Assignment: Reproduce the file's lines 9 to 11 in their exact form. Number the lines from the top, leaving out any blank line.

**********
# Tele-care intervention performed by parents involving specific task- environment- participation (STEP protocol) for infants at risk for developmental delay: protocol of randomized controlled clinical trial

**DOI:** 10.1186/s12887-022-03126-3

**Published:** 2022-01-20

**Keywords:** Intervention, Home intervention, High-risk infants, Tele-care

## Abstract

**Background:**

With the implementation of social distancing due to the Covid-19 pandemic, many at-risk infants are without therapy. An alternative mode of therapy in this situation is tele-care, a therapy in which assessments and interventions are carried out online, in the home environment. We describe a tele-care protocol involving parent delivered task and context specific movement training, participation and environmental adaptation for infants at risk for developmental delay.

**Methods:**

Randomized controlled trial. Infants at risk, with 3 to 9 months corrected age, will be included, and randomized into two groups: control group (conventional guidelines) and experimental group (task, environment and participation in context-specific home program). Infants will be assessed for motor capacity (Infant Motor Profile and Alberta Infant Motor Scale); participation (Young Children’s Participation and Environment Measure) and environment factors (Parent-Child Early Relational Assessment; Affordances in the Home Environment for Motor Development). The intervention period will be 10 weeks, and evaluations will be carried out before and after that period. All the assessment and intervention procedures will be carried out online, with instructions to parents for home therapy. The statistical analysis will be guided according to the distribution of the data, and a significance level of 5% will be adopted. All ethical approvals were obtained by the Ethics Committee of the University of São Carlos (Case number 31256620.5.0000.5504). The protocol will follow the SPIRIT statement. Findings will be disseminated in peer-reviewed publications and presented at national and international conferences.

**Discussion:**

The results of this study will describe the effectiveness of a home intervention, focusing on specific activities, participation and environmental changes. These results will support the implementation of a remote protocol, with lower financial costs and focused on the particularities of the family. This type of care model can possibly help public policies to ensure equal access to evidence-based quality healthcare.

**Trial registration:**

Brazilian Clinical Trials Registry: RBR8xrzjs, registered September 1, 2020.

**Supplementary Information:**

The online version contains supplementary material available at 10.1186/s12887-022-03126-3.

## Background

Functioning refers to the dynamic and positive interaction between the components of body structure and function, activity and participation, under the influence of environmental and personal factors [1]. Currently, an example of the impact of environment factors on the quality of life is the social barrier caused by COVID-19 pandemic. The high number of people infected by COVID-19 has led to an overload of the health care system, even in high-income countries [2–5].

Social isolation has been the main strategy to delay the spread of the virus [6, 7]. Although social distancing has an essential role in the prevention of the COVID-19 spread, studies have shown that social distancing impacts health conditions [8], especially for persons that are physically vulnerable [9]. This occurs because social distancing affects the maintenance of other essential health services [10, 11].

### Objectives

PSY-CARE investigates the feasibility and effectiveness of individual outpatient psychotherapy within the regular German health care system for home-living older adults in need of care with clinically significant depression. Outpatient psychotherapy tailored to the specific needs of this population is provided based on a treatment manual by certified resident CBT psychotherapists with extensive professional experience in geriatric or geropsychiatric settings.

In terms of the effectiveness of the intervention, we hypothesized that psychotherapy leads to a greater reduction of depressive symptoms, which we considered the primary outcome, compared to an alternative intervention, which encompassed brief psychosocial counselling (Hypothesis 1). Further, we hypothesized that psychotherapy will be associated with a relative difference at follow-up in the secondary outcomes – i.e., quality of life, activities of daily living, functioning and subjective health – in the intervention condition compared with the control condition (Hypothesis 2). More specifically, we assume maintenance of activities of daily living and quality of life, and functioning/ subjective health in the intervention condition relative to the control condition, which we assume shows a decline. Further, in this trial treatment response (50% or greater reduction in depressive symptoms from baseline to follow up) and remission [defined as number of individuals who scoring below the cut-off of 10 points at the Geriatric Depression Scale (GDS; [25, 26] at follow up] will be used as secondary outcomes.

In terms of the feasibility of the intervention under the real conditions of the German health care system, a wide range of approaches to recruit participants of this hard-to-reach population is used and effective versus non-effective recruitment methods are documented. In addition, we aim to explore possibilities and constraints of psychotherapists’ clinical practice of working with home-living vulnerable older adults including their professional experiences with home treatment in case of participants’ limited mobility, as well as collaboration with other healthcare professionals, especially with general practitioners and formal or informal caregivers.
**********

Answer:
Randomized controlled trial. Infants at risk, with 3 to 9 months corrected age, will be included, and randomized into two groups: control group (conventional guidelines) and experimental group (task, environment and participation in context-specific home program). Infants will be assessed for motor capacity (Infant Motor Profile and Alberta Infant Motor Scale); participation (Young Children’s Participation and Environment Measure) and environment factors (Parent-Child Early Relational Assessment; Affordances in the Home Environment for Motor Development). The intervention period will be 10 weeks, and evaluations will be carried out before and after that period. All the assessment and intervention procedures will be carried out online, with instructions to parents for home therapy. The statistical analysis will be guided according to the distribution of the data, and a significance level of 5% will be adopted. All ethical approvals were obtained by the Ethics Committee of the University of São Carlos (Case number 31256620.5.0000.5504). The protocol will follow the SPIRIT statement. Findings will be disseminated in peer-reviewed publications and presented at national and international conferences.

**Discussion:**

The results of this study will describe the effectiveness of a home intervention, focusing on specific activities, participation and environmental changes. These results will support the implementation of a remote protocol, with lower financial costs and focused on the particularities of the family. This type of care model can possibly help public policies to ensure equal access to evidence-based quality healthcare.